Freezing rain and sleet here this morning. That does not bode well for the pine trees that are so distressed from drought and pine beetles. Here’s hoping that none of them come down on my fences or buildings.
Since we are heading on toward Thanksgiving, I thought I would reprise my Thanksgiving reflection. Enjoy….
There’s an old traditional Thanksgiving song that starts out, “Over the river and through the woods to Grandmother’s house we go….” When I was a child, my Dad would break into that song as we crossed the Pennsylvania border into West Virginia on our annual pilgrimage from Michigan to celebrate the holiday with his family. “The horse knows the way to carry the sleigh, through the white and drifting snow…”
|Courtesy of MuralMan|
The closer we got to his childhood home, the heavier his foot rested on the gas pedal as our Chevy station wagon climbed the hills on twisting roads and flew on the downside. His rich baritone voice belted the song, and in my imagination we were on that sleigh behind dapple grays in their rhythmic trot. I could hear the clump of their hooves and feel the blowing snow bite my cheeks as we were carried along.
It was magic, pure and simple. A magic that continued for the few days that we stayed in that other-world.
Today as those memories float pleasantly through my mind, I can almost smell the wonderful aromas of sage dressing, pumpkin pie, and mulled cider that permeated my grandmother’s house. And I can hear the bustle of activity accompanied by short bursts of conversation among the women in the kitchen. The front bedroom is where the men gathered and brought out guitars and harmonicas. Their music became another soundtrack.
My brothers, sisters, and I would join other cousins in the back bedroom in between our numerous trips outside. Our biggest challenge was to see who could roll down the hill and retain the most amount of snow, turning ourselves into living snow people. The second biggest challenge came at dinner when we vied to have the honor of receiving one of the drumsticks. They were dolled out on a ‘merit’ system based loosely on which of us waited the most patiently for the great announcement, “Dinner’s Ready.”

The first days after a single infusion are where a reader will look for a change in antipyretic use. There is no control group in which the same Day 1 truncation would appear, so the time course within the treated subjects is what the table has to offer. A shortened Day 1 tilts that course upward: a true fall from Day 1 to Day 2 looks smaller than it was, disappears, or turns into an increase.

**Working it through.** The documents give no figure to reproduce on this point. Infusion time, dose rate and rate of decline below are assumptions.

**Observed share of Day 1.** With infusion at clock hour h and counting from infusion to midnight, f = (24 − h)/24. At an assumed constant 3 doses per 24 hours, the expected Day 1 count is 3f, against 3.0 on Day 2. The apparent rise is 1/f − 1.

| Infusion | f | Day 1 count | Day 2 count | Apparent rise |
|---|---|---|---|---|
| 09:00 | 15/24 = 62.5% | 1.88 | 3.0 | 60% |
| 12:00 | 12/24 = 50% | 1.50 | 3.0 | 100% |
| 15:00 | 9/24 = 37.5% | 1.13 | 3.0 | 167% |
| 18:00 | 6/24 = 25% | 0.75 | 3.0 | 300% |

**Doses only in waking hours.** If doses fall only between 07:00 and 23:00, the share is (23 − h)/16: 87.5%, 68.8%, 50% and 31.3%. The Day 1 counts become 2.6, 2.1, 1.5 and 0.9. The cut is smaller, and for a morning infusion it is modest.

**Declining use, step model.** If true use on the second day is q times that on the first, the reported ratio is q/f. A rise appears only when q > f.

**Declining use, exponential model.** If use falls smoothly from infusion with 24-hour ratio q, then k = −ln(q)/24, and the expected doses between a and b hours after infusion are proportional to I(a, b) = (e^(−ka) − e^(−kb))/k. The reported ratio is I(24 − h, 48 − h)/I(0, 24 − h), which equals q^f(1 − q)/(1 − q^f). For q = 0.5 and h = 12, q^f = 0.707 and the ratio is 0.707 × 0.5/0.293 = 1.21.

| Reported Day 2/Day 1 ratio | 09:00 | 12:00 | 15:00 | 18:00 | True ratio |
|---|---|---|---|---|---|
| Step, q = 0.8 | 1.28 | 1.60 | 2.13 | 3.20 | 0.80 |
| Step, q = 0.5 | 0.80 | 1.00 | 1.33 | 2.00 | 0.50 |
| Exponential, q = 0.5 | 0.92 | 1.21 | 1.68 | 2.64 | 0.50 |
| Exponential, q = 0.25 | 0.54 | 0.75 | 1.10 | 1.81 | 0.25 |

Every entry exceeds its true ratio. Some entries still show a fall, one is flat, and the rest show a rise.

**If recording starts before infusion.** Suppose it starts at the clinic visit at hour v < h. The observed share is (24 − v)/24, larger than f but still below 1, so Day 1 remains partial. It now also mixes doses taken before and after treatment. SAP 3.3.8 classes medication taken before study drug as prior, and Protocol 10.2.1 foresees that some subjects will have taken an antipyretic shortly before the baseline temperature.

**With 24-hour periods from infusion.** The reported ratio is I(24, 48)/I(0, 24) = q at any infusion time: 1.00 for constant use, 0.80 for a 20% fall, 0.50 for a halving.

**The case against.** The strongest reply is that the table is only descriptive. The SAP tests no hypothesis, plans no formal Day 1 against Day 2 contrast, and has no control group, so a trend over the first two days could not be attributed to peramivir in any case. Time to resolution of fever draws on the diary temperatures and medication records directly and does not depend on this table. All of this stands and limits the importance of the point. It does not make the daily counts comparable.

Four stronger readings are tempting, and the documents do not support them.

With memories like that, it was hard for me to face the formidable task of creating Thanksgiving Days that would live in glory for my children.
By the time they were old enough to appreciate the holiday, we were living in Texas, so mountains and snow were out of the question, and my singing never could quite match my father’s. I didn’t possess even a tenth of the culinary skills of my grandmother and my aunts, so the meal would probably be lacking. And we were more than a thousand miles away from cousins to help distract my children from their impatience.
Despite those limits, however, we managed to muddle through. I was able to prepare a passable dinner, and my husband actually raved about the German dressing. The pies were a major hit, all ten of them, and everyone was willing to eat the broccoli for the promise of a second piece of pie.
After cheering the Dallas Cowboys to another victory, most years, we would all tumble outside for a family game of touch-football. Not the same as rolling down a snow-covered hill, but good enough.
Now, in sifting through all these random recollections I realize that the memory itself is not what is important. What is important is the fact that we have memories and they don’t happen by accident. No matter what we do to mark these important occasions, it is vital that we do mark them. Even if our process doesn’t live up to a Martha Stewart image or our own fond remembrances of childhood.
So here’s to our memories, no matter how we create them.
What are some of your favorite Thanksgiving memories?